Craigslist has been a part of our lives for years now. I have used it to both buy and sell stuff. It’s…quaint in that it is an online version of those classified ads newspapers ran for decades.
Indeed, in the eighties and nineties, the Sydney Morning Herald’s editor once memorably referred to the classified advertising in that newspaper as his “rivers of gold” so profitable were they. All gone now, buddy.
The whiff of olde worlde dust hangs over CL. And, dare I add, there’s not a little fragrance of sleaze, too. It has no competition, which is always a bad thing, because it means there’s no incentive to improve. Staleness has set in.
My question is why I cannot post up on a local website the second-hand items I am looking for – or services or whatever – and have sellers find me. Here I am, with money and a need, and I have to go find these things. Why aren’t vendors doing all they can to woo me?
If I think a particular way about something, others do too. It’ll be an unknown percentage of any population, but I’m not deluded enough to think my ideas are any different from the bloke or bloke-ette ahead in the coffee line. He or she is wondering the same thing as me: Why is the coffee line taking so long?
Selling to me is actually pretty easy. I’m interested in new and different and shiny, but I am annoyed by the subterfuge of tricky sales maneuvers. The first new car I bought, a Mazda MX-5, back in 1993, was my first experience of “the grind”. In the car business, the grind is the time-wasting and frustration-inducing process that some salespeople use to manipulate you into taking their finance deal, or otherwise get more money. It didn’t work on me, because I had cash, and knew a fair price for the car. The guy had no leverage. I left feeling he was a fool for not being honest with me. His loss.
Now that I do selling for myself, I took that lesson to heart. I’m as upfront as possible. Yes, this is a request to give you a sales presentation. Of course I’m planning on making money by selling. Naturally I want you as a customer. What’s the point of me doing this otherwise?
The corollary of this brutal honesty is the following:
The products I sell are ones I use and love myself. Yes, love.
I believe my company’s products can (and more than likely will) improve your life.
I know my company’s products are at least as good as any supermarket brand.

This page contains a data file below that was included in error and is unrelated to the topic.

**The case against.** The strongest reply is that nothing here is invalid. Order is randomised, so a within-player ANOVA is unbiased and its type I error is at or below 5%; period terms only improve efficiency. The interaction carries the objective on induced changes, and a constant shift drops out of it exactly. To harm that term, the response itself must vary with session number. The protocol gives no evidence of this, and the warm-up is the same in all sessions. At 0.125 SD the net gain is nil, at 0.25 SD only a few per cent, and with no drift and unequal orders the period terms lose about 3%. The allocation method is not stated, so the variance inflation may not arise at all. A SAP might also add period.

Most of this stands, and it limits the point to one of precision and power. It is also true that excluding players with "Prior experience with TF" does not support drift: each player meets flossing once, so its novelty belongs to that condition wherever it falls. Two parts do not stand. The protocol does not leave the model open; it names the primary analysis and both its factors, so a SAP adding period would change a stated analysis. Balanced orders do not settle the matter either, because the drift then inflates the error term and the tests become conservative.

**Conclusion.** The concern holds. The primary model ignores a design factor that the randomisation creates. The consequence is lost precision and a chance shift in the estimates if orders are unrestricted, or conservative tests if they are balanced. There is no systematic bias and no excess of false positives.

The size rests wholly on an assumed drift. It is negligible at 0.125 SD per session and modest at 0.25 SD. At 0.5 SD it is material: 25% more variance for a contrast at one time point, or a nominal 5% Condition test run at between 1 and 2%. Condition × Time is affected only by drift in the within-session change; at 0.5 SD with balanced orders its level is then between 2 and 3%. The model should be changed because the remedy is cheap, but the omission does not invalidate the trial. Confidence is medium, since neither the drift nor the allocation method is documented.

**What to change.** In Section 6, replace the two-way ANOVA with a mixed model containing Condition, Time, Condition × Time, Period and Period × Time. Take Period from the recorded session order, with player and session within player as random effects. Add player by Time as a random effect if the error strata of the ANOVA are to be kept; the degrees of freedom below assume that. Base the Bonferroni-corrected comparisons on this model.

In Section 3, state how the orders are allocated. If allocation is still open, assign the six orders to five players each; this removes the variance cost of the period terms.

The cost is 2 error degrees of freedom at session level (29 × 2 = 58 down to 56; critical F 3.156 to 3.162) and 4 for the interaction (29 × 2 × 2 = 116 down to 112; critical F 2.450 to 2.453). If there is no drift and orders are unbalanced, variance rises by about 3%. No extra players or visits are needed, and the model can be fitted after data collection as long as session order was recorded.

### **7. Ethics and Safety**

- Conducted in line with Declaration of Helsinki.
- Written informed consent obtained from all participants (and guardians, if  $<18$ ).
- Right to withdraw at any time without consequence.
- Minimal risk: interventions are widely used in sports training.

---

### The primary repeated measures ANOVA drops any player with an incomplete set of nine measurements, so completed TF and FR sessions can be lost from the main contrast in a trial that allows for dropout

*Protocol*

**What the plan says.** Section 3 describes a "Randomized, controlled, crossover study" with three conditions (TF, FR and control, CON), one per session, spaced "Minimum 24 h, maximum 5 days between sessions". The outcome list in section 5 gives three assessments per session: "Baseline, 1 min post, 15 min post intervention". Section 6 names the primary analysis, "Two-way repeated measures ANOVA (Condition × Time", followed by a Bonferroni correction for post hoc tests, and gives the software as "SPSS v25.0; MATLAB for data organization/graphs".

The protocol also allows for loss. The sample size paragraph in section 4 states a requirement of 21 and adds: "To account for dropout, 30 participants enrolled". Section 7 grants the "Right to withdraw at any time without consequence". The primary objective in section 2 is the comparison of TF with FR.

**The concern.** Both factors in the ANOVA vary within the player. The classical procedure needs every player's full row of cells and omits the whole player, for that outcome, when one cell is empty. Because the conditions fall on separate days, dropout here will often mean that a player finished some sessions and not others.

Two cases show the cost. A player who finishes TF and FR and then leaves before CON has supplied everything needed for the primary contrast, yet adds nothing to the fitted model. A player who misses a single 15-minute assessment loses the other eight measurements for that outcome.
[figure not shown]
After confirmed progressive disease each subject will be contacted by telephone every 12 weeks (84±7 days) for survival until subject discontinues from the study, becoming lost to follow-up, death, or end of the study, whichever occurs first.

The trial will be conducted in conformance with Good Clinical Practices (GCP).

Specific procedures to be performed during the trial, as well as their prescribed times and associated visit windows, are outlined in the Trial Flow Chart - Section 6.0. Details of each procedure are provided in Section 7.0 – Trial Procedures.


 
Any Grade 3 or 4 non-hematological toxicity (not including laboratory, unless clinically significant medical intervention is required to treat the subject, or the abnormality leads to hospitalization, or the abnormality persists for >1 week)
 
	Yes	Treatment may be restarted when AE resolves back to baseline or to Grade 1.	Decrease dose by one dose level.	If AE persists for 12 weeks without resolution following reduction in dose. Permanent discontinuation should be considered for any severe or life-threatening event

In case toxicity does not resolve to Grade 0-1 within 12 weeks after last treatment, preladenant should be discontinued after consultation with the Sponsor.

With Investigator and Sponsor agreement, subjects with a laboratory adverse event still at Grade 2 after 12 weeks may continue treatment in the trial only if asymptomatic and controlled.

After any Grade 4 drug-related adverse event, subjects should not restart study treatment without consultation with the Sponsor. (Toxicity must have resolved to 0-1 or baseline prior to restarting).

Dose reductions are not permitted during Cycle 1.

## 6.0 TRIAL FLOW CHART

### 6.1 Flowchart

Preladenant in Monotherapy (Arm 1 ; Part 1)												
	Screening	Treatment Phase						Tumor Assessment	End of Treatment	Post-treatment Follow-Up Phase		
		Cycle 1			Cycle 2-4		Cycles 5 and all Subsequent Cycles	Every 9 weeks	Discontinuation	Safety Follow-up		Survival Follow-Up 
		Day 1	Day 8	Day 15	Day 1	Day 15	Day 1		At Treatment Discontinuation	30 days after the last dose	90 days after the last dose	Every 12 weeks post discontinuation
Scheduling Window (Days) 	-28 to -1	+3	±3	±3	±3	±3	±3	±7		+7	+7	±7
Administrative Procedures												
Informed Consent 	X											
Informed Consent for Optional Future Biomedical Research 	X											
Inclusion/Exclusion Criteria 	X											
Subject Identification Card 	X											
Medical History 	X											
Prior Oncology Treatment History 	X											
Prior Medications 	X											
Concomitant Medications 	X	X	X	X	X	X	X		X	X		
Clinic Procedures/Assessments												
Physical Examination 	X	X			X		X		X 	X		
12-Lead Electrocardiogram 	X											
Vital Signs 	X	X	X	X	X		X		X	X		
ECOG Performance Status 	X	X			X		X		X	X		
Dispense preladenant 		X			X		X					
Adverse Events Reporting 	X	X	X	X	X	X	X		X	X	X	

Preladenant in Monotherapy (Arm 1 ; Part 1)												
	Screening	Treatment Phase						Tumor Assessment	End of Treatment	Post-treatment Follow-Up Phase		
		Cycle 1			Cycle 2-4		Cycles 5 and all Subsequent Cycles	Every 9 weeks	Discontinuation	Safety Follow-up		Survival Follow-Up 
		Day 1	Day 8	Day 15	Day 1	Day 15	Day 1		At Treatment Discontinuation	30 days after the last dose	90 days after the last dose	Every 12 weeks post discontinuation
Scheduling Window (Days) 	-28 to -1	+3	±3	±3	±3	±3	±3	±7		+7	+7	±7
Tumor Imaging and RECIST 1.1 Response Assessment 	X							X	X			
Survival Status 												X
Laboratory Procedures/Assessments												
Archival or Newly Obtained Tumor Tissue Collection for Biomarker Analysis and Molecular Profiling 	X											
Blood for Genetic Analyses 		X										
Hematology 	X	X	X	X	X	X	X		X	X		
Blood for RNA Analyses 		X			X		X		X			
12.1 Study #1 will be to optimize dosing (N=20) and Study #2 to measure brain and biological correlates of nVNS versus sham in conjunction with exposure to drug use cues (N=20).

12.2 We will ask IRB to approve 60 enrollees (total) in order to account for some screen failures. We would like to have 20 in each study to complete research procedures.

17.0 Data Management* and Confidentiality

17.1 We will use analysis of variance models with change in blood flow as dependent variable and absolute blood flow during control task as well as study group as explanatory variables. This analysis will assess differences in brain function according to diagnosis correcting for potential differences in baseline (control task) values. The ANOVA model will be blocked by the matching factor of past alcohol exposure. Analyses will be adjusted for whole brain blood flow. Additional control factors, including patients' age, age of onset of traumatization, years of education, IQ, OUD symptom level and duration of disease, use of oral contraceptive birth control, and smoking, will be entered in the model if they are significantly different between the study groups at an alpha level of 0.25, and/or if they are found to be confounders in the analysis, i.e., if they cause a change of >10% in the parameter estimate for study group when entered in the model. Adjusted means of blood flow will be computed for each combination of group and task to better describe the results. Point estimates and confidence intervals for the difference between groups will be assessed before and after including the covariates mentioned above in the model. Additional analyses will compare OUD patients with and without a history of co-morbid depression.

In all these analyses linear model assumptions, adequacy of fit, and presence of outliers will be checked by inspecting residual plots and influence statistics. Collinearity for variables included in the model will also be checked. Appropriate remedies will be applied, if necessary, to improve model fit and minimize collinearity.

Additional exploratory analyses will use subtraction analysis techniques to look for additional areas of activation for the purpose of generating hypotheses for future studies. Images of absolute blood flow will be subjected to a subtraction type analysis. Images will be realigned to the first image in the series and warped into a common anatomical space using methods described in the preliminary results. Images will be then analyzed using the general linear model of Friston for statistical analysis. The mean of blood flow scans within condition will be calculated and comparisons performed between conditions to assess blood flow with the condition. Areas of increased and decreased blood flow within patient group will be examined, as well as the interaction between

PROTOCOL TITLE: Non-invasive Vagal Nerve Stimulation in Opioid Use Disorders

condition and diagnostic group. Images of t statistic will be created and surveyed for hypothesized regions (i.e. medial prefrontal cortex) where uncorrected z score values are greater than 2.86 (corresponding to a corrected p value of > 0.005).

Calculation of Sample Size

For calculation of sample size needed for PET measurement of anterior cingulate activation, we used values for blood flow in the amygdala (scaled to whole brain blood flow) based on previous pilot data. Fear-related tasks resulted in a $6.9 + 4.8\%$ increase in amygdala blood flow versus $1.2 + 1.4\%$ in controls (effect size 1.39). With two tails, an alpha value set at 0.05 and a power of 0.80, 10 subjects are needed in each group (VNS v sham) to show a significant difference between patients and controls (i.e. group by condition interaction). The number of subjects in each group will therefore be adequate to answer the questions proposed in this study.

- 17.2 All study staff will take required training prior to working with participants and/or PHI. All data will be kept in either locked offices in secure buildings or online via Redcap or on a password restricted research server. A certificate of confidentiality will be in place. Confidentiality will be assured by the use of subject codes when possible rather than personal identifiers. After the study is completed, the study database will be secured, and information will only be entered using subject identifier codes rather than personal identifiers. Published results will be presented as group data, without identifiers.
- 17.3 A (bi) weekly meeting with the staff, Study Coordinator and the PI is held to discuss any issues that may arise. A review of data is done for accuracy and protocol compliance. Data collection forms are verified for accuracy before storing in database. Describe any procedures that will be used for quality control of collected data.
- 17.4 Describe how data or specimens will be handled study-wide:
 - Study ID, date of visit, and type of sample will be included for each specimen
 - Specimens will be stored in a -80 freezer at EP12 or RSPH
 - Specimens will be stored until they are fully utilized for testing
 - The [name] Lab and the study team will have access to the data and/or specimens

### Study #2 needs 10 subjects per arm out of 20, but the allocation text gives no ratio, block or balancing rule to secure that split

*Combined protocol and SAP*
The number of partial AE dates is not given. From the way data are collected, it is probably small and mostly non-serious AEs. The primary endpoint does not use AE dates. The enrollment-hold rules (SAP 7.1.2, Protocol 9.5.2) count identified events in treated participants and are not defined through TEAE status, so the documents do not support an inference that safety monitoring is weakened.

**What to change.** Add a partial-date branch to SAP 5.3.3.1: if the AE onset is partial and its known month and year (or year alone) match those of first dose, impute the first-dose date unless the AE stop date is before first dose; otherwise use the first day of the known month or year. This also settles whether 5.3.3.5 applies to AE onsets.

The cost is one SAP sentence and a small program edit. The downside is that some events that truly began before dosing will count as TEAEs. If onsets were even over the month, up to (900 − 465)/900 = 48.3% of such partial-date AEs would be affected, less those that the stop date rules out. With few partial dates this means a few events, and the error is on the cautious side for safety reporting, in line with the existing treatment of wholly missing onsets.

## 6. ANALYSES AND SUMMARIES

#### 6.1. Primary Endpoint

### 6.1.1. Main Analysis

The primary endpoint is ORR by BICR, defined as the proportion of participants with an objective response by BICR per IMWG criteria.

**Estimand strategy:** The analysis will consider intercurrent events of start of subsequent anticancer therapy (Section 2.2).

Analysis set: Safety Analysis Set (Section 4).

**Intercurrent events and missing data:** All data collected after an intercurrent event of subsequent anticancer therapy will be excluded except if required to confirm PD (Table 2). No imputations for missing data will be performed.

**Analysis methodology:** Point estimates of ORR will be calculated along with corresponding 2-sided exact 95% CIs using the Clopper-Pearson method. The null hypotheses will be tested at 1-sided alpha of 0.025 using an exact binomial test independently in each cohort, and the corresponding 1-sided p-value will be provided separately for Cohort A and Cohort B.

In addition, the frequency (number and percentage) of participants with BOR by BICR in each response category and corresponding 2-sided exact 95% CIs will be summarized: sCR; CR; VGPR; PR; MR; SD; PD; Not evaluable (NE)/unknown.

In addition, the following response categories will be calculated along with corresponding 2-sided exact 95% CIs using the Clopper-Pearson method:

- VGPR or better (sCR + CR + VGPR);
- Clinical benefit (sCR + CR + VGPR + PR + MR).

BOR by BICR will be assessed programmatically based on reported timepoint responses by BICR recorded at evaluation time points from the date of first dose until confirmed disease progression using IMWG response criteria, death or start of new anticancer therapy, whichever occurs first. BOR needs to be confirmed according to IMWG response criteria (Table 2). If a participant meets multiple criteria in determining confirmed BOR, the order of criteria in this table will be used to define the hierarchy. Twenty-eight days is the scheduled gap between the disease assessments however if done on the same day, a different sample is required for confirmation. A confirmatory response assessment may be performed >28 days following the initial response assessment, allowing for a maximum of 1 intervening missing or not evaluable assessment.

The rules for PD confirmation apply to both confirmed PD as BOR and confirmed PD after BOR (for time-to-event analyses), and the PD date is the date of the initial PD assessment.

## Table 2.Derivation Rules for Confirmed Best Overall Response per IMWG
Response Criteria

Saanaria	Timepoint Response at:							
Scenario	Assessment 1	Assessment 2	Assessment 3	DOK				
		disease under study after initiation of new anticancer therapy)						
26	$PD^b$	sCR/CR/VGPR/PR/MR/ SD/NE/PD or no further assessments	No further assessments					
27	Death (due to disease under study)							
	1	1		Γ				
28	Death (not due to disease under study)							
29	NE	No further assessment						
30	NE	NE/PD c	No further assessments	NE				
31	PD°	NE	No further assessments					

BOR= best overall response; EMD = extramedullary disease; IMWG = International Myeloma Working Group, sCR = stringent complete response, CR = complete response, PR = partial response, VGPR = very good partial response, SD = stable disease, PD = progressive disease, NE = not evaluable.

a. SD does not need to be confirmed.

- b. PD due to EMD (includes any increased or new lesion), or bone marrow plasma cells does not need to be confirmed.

I know my company’s products are a better value than any supermarket brand.
I know my company’s products are better for you, better for your household, and better for the planet.
Hello. I’m Tim. Are you interested in my sales presentation?
Self-help books extoll a life of satisfaction from self-expression. Find your passion, and make it work for you. Don’t be satisfied until your reservoir of pent-up you-ness is fully drained and out there in the world.
Great. I wish everyone on that quest the best of luck.
The problem I have seen with that approach to life is that stuff gets in the way. Pesky stuff like utility bills, the need for food, and landlords wanting their rent. It’s a hassle, man, just keeping your head above water.
So the kind of self-help book that should be written would follow this kind of recipe for life:
1. You will always need a minimum income simply to get up in the morning. Find out what that is, and understand that it will vary over the course of your life.
2. If your passion, the thing you most want to do can provide you with that amount of money (and hopefully a little extra) then go right ahead and indulge yourself.
3. If your passion isn’t, cannot, or won’t likely in the future come close to creating the cashflow required in point 1, above, do something that will, then…
4. …pursue your passion as a hobby.
Having a jones for a particular way of spending your days will not overcome the misery of being poor, or behind on the rent, or interminably in debt. Debt squashes everything about your life, by which I specifically mean your freedom…freedom to be creative, freedom to have ideas, even your freedom to look clearly at the world. Likewise if you have insufficient money to pay all your monthly bills. If you are struggling to make ends meet, if there’s more month left at the end of your money, you’ll be miserable. And miserable people stop having passions.
So here’s my hierarchy of self-help: Be able to pay your bills. If possible, be able to pay your bills with recurrent income. Once you know the bills can be paid, then you can try your passion, to see if that makes money. Self-help is about never needing help from others. That’s a somewhat different spin than all those books provide, don’t you think?
It must be because I’m so new at this sales business. This morning a (nameless but close) friend and customer told me how much she liked my company’s protein powder in her morning health drink. With that, she presented me with a cup of the cucumber and spinach juice to which she had added the protein powder. It was delicious. Frankly, I was surprised just how good it tasted.
My reaction was a new one, for me, a mix of pride and happiness. Pride because receiving an unsolicited accolade like that brings to sharp focus that people really do like – or even love – the products I sell. Happiness because it means my friends have gone beyond the idea of being customers as a favor to me, and found their own fit for my company’s products in their life.
It’s an important transition, and one that reinforces that I am selling good stuff, for the right reasons, and that people get it.